Irving is dealing with a sore left knee that has limited him recently to not playing, but it doesn’t appear to be an injury that will significantly impact what he does in the postseason for a Celtics team that, despite all their injuries, still holds out hope of making a strong postseason run.


Whenever you ask Brad Stevens about his decision to leave Butler for the Celtics in the NBA, he makes it clear from the outset how difficult a decision it was for him and his family.

Just imagine if Stevens had won a national title instead of having a pair of national runner-up finishes to his name? Leading a mid-major like Butler to an NCAA title, which would have meant slaying UConn or Duke in the process? Stevens would have been more than just a big deal on the Butler campus. He would have been seen as a basketball god who would have had an even tougher time walking away from what he had helped build at Butler.

So Celtics fans, be thankful for Duke and UConn because without their national title game wins over Butler, there’s a very good chance that Brad Stevens would not be coaching the Celtics now.


Remember back in 2013 when Danny Ainge had the serious basketball man crush on Duke’s Justise Winslow, a player that he was willing to trade plenty of draft picks (reportedly as many as four first-round picks) to acquire the rights to draft?

Ainge suspected the Miami Heat would select him with the No. 10 pick, so Ainge tried to swing a deal with the Charlotte Hornets who were in the No. 9 slot.

Charlotte liked Winslow, but they were more smitten with Frank Kaminsky. Because of that, they wouldn’t do a deal with the Celtics.

Not doing that deal allowed Boston to have the kind of assets to eventually acquire Jayson Tatum, Jaylen Brown and Irving, moves that have collectively led to Boston’s surge towards the top of the NBA standings despite having the fifth-youngest team in the NBA.

Winslow, selected by the Heat with the 10th overall pick, has come nowhere close to being the impact player Miami was hoping they would get. And while Kaminsky has had some decent stretches, he too has been a bit underwhelming. Meanwhile, Boston kept its 16th overall pick and used it to select Rozier who as it turns out, has arguably been the best player among the trio.

Having a good scouting staff is important, of course.

But a little luck every now and then doesn’t hurt, either.




Against Magic, C's do what they're supposed to

Against Magic, C's do what they're supposed to

Beating one of the few teams already eliminated from the playoff race is in itself not that big a deal.

It’s called doing what you’re supposed to do.

But for these Celtics, their 92-83 victory over the Orlando Magic on Friday night was more than just another victory.

It was the latest installment in a season filled with teachable moments and lessons that can bolster in some fashion their chances at a deep playoff run.

While there’s no way they’re going to go far without their core guys Kyrie Irving, Marcus Smart and Jaylen Brown, getting guys to fill in for them and still manage to win, is important in this team’s overall development in both the present and future.

No one on the Celtics’ roster can score like Irving, the league’s 11th-ranked scorer at 24.4 points per game.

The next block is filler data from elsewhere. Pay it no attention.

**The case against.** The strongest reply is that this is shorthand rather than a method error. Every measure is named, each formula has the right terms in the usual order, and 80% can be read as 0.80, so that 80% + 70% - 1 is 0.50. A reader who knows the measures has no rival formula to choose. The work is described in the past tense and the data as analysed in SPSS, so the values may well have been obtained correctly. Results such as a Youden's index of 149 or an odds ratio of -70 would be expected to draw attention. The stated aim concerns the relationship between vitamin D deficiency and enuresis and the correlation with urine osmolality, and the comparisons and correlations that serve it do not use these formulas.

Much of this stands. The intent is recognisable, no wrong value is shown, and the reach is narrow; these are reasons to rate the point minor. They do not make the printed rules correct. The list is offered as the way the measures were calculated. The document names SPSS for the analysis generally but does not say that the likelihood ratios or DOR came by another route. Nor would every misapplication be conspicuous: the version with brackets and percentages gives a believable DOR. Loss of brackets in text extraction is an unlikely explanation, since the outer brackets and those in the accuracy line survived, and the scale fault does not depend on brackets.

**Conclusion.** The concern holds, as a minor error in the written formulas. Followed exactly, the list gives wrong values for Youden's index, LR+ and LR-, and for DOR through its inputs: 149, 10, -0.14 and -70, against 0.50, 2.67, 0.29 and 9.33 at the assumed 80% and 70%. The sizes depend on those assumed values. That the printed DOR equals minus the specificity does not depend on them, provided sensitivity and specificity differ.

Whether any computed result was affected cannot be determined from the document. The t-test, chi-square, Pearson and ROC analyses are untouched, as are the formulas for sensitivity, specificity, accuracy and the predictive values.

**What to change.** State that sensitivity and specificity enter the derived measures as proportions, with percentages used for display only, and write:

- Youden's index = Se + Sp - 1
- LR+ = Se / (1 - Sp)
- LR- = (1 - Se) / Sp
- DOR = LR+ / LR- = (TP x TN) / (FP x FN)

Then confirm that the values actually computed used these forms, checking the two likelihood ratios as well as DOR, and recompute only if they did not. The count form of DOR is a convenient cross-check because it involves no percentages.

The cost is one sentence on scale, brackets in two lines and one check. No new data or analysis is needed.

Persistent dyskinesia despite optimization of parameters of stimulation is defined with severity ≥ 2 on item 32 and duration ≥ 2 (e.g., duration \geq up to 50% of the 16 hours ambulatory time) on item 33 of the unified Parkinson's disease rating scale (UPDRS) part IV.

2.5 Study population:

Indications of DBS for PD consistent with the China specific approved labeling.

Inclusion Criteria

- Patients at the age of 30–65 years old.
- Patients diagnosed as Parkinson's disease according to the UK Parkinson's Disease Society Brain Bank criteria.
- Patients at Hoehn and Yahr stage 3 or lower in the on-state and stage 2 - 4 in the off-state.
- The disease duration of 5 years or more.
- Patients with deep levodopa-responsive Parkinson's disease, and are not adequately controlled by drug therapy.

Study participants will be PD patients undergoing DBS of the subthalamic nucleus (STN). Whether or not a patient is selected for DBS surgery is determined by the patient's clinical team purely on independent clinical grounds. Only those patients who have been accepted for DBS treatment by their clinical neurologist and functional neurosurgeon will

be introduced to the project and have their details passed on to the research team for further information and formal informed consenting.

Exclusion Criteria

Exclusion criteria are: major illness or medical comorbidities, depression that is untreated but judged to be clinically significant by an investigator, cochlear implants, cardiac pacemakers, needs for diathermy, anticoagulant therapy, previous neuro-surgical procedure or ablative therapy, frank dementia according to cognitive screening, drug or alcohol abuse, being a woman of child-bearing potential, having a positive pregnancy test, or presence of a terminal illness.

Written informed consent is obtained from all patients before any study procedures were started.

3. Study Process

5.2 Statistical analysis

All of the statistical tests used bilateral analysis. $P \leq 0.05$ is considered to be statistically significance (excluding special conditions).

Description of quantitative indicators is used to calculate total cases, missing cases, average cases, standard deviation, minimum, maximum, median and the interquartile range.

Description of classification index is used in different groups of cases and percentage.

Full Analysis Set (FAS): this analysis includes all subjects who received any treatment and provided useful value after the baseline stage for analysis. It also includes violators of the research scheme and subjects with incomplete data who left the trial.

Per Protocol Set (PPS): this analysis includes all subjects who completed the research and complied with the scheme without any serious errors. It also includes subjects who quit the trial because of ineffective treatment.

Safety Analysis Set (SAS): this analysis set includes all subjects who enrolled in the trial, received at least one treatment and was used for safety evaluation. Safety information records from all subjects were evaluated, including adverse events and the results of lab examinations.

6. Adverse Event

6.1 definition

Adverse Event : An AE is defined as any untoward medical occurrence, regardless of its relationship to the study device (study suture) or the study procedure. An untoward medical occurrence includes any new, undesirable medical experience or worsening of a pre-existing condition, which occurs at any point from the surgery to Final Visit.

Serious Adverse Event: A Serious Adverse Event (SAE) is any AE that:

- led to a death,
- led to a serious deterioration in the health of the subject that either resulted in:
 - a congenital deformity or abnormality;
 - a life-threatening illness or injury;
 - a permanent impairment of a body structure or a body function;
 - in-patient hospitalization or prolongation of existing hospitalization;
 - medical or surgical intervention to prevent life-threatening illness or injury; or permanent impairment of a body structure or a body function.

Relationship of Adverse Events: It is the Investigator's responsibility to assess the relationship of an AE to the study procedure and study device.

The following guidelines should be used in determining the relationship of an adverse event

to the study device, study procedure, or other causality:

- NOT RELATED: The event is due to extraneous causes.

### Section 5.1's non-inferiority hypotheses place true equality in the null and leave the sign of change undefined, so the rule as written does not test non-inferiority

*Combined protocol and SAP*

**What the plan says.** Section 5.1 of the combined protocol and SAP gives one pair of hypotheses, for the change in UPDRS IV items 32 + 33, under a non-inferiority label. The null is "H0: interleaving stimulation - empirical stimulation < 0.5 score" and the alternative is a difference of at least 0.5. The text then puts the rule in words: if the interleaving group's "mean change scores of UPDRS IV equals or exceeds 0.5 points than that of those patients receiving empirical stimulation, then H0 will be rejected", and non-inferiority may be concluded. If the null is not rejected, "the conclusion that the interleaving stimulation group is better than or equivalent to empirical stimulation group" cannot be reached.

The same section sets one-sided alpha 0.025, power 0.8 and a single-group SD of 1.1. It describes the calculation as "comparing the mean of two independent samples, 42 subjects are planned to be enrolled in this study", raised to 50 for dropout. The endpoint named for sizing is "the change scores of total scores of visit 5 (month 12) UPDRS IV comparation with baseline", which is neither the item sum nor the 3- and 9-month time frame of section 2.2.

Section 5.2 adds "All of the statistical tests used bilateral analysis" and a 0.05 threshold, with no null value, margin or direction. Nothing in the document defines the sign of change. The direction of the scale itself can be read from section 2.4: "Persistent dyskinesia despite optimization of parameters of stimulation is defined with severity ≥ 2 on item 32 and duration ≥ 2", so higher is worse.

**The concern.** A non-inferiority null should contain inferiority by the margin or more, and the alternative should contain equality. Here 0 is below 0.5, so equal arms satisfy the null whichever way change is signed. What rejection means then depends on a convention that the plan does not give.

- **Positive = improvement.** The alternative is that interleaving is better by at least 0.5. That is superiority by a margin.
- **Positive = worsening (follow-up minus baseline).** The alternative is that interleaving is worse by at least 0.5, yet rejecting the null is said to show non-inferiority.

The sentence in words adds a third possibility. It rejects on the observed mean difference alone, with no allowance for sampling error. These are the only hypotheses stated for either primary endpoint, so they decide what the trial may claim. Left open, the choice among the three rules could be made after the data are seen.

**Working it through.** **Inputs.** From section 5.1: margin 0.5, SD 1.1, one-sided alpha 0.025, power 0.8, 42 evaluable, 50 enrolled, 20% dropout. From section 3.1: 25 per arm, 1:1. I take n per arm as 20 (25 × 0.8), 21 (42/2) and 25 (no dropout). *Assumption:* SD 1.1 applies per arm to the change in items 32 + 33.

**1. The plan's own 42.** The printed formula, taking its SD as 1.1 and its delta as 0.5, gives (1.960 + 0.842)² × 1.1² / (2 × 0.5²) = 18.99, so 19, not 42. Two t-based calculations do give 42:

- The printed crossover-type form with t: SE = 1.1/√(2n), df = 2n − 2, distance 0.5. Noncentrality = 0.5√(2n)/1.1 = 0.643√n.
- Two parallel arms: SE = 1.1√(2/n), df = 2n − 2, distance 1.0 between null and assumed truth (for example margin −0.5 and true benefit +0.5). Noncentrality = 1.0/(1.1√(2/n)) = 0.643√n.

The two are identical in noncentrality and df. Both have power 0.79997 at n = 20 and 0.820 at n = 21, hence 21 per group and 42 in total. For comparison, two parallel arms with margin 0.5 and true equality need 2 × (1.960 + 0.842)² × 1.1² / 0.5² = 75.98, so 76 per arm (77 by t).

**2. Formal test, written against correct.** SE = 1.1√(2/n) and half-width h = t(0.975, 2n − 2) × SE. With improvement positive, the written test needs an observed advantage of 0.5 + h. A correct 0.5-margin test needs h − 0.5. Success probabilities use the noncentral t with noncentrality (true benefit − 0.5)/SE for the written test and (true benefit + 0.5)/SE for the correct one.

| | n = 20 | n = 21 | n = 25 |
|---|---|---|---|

Still, getting his fill-ins Terry Rozier and Shane Larkin to go for 17 and 10 points certainly helps.

And Jaylen Brown’s ability to play both ends of the floor at a high level is huge, but rookie Abdel Nader has shown he too has some potential to be a solid two-way talent.

Smart’s defense sets him apart from others, but the Celtics collectively were able to make up for that with an impressive defensive rating of 83.1 against the Orlando.

And their collective efforts serve as yet another teachable moment for the Celtics.

Here are five takeaways from a game that wasn’t nearly as close as the final score might lead one to believe: 

There may not be another Celtic whose stock has risen more than Terry Rozier’s this season. He has become a reliable two-way talent off the bench whose capable of giving you starter-like production when needed. He had 17 points against the Magic along with seven rebounds and five assists.

With Marcus Smart (right thumb) out for the rest of the regular season, Terry Rozier in the starting lineup along with Marcus Morris, those are three really big chunks of Boston’s second unit no longer coming off the bench. The second unit players might have been different, but that didn’t affect the Celtics’ bench from impacting the game in a significant way. Against the Magic, they outscored Orlando’s backups, 39-28. 

He signed with the Boston Celtics at a time when a role for him was far from defined. His patience and Boston’s faith in him has paid for both as Larkin continues to be that utility player that Brad Stevens has leaned on at times. Larkin was solid off the bench, scoring 10 points.

This may be one of the closest Coach of the Year votes we have ever had in the NBA. Regardless how short the list may be, you can bet Brad Stevens will be on it. The way he has been positioning the Celtics to be among the last teams standing despite all the injuries they have endured this season, speaks to his ability to not just draw up X's and O’s but also his ability to develop players who when called upon to play, are more than ready for the challenge.

It’s fair to expect the Celtics are going to be short-handed for the rest of the season, which means those still around have to step their game up – Horford included.

For Horford, stepping up involves being more assertive as a scorer and not rely as much on his skills as a play-maker. We saw that from Horford on Friday, as he tallied a near double-double of 15 points and nine rebounds but more important, he took a game-high 18 shot attempts.